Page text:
2. T. Y. Wong and I. U. Scott, “Retinal-vein occlusion,” The New England Journal of Medicine, vol. 363, no. 22, pp. 2135–2144, 2010. View at Publisher · View at Google Scholar · View at PubMed · View at Scopus
  3. M. Waisbourd, M. Goldstein, and A. Loewenstein, “Treatment of diabetic retinopathy with anti-VEGF drugs,” Acta Ophthalmologica, vol. 89, pp. 203–207, 2011.
  4. D. J. Browning and C. M. Fraser, “Ocular conditions associated with peripapillary subretinal neovascularization, their relative frequencies, and associated outcomes,” Ophthalmology, vol. 112, no. 6, pp. 1054–1061, 2005. View at Publisher · View at Google Scholar · View at PubMed · View at Scopus
  5. Macular Photocoagulation Study Group, “Laser photocoagulation for neovascular lesions nasal to the fovea,” Archives of Ophthalmology, vol. 113, pp. 56–61, 1995.
  6. B. J. Rosenblatt, G. K. Shah, and K. Blinder, “Photodynamic therapy with verteporfin for peripapillary choroidal neovascularization,” Retina, vol. 25, no. 1, pp. 33–37, 2005. View at Publisher · View at Google Scholar · View at Scopus
  7. M. S. Figueroa, S. Noval, and I. Contreras, “Treatment of peripapillary choroidal neovascular membranes with intravitreal bevacizumab,” The British Journal of Ophthalmology, vol. 92, no. 9, pp. 1244–1247, 2008. View at Publisher · View at Google Scholar · View at PubMed · View at Scopus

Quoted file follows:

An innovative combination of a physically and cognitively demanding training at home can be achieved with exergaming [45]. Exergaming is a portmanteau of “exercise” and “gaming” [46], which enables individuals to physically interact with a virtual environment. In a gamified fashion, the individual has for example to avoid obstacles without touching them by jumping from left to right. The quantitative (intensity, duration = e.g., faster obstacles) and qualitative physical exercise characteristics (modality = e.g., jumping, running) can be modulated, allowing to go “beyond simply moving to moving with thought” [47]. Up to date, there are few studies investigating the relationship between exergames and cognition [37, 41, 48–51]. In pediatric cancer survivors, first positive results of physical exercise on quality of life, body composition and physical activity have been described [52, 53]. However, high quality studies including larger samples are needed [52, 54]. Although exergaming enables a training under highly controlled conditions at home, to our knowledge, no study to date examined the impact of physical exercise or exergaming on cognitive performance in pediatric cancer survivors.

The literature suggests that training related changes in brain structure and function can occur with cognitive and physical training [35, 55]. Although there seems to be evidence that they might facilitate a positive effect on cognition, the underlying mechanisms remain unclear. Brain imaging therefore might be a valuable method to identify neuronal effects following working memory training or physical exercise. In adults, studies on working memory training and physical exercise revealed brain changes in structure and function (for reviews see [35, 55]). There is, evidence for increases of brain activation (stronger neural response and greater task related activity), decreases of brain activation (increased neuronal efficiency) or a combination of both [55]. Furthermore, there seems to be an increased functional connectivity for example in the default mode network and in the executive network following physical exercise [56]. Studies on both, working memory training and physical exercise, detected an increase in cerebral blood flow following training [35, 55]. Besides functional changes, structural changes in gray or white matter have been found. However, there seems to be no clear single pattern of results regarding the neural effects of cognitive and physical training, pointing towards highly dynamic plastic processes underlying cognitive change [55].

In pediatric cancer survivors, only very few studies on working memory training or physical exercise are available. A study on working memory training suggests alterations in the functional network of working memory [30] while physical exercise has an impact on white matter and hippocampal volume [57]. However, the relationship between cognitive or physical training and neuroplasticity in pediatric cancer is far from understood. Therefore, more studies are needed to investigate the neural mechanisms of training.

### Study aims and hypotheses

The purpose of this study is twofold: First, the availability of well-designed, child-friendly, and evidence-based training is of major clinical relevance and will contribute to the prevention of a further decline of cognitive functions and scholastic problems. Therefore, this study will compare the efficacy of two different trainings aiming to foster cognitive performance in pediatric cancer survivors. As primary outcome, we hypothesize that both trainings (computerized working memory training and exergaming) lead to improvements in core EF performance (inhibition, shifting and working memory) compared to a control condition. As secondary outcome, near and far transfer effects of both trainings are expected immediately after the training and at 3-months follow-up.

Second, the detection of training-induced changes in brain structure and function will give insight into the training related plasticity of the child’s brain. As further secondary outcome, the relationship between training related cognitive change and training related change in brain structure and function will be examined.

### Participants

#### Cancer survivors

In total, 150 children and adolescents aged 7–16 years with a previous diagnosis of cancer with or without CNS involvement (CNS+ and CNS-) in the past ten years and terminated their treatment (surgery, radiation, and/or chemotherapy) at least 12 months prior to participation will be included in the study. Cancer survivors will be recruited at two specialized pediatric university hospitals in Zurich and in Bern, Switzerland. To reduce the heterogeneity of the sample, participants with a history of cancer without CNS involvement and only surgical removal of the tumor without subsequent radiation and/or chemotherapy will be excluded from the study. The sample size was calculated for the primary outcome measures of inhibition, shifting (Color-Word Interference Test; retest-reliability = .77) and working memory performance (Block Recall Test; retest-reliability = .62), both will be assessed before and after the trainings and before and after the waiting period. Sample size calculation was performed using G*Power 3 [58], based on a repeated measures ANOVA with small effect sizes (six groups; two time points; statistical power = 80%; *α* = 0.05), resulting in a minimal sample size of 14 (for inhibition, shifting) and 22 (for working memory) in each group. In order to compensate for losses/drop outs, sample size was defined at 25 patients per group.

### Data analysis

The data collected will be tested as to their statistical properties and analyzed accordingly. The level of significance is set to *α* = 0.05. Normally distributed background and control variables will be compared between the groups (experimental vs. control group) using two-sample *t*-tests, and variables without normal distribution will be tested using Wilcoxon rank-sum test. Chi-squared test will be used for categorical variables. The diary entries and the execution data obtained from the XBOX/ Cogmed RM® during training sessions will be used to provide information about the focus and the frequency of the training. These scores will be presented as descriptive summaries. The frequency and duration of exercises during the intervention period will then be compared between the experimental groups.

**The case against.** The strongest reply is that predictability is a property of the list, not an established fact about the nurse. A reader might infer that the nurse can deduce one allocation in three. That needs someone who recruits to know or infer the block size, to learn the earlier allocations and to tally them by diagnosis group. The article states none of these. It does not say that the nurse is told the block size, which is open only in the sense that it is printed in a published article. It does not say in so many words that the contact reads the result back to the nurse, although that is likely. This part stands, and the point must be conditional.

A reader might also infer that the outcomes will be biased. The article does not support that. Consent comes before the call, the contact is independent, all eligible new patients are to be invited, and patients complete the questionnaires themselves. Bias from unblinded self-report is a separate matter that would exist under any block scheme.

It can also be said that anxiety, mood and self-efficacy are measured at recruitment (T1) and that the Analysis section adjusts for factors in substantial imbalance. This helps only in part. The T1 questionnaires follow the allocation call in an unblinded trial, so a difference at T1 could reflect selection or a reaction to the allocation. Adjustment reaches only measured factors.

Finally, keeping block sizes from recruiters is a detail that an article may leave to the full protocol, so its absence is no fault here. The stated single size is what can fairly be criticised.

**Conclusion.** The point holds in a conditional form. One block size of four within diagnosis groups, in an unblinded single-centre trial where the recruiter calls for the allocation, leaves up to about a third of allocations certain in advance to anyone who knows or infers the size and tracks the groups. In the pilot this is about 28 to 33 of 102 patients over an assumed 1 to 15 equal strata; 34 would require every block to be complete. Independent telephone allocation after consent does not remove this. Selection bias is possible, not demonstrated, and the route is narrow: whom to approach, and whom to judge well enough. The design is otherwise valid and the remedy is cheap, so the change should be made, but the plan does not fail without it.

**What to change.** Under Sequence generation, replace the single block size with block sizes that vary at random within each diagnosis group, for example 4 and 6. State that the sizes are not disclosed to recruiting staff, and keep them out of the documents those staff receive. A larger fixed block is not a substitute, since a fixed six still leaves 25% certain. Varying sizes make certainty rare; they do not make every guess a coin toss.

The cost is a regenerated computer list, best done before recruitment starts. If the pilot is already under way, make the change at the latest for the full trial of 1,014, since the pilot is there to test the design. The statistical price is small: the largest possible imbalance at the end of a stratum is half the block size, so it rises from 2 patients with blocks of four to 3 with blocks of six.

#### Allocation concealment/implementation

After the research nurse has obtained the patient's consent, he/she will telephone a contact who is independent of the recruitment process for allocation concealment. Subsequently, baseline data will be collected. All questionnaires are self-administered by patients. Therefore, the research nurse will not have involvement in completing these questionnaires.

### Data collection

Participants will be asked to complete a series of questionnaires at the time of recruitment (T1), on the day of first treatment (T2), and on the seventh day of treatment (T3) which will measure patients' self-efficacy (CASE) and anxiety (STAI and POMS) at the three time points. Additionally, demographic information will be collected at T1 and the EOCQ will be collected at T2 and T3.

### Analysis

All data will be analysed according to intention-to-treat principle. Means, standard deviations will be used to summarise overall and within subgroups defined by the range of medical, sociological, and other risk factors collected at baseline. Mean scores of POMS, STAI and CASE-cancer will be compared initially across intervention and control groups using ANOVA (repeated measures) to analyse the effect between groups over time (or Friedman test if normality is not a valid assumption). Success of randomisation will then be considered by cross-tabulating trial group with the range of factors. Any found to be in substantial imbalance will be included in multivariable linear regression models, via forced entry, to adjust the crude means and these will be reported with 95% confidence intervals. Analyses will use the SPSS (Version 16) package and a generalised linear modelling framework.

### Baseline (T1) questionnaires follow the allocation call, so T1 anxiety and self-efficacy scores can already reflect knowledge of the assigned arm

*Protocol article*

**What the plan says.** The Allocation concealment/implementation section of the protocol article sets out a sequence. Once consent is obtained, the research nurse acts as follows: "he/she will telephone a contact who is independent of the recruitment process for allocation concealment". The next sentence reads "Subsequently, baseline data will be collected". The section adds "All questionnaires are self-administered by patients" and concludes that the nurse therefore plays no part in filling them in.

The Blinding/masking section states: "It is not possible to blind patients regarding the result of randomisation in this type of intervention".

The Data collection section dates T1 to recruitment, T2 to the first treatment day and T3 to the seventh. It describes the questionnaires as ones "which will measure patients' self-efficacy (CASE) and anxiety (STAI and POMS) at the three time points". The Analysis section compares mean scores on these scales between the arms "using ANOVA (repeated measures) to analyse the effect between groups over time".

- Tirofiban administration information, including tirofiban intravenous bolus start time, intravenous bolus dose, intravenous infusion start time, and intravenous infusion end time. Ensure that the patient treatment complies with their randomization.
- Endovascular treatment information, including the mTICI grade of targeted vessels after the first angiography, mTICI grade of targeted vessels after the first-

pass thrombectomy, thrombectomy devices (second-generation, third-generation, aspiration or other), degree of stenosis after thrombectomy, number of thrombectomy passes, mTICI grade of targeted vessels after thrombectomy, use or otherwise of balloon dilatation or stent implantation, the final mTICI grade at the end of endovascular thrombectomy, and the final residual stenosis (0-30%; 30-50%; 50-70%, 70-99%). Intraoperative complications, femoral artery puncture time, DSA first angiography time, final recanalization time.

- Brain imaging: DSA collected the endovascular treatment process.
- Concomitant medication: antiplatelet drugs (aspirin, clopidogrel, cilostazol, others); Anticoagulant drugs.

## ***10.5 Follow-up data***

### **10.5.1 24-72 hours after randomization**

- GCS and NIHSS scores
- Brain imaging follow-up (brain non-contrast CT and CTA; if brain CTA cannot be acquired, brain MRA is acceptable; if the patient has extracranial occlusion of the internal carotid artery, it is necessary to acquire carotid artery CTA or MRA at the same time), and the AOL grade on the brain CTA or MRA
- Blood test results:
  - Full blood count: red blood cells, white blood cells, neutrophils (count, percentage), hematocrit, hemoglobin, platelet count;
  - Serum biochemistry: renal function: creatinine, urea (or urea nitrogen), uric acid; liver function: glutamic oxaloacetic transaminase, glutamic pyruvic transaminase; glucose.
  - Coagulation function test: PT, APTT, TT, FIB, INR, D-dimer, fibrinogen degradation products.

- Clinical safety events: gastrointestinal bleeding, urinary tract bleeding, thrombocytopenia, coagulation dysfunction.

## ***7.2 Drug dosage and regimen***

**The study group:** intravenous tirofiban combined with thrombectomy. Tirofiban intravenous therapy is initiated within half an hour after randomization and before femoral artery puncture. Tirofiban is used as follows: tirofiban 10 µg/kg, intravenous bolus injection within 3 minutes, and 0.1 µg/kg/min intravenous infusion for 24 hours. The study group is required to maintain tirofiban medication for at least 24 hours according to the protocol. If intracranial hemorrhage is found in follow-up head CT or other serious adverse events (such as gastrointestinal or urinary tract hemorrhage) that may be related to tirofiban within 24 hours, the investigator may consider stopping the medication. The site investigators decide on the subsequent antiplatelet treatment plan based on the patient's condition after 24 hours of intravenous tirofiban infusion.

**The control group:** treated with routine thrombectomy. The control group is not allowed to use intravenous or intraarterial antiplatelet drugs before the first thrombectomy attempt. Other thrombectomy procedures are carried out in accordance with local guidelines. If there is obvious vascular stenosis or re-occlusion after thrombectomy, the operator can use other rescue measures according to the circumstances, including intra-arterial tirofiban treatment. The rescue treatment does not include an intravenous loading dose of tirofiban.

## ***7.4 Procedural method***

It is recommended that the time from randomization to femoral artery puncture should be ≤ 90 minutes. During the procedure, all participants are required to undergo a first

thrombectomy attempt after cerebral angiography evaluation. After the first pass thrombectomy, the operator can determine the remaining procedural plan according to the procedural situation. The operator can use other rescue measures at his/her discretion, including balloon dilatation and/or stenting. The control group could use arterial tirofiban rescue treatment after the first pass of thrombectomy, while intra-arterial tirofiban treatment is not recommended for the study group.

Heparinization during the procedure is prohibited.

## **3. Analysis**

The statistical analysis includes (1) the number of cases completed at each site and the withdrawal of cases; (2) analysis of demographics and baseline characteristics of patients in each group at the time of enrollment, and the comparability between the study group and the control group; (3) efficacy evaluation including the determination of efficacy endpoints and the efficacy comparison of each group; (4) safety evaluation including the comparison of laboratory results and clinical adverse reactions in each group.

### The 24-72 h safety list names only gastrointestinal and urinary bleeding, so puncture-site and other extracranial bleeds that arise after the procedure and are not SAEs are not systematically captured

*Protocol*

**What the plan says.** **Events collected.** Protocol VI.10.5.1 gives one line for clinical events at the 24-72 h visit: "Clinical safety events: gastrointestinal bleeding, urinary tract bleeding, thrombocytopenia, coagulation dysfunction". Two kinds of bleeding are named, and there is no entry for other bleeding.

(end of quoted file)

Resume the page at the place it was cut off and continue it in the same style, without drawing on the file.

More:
8. A. E. Hoeh, K. B. Schaal, T. Ach, and S. Dithmar, “Treatment of peripapillary choroidal neovascularization with intravitreal bevacizumab,” European Journal of Ophthalmology, vol. 19, no. 1, pp. 163–165, 2009. View at Scopus
  9. W. Soliman, H. Lund-Andersen, and M. Larsen, “Resolution of subretinal haemorrhage and fluid after intravitreal bevacizumab in aggressive peripapillary subretinal neovascularization,” Acta Ophthalmologica Scandinavica, vol. 84, no. 5, pp. 707–708, 2006. View at Publisher · View at Google Scholar · View at PubMed · View at Scopus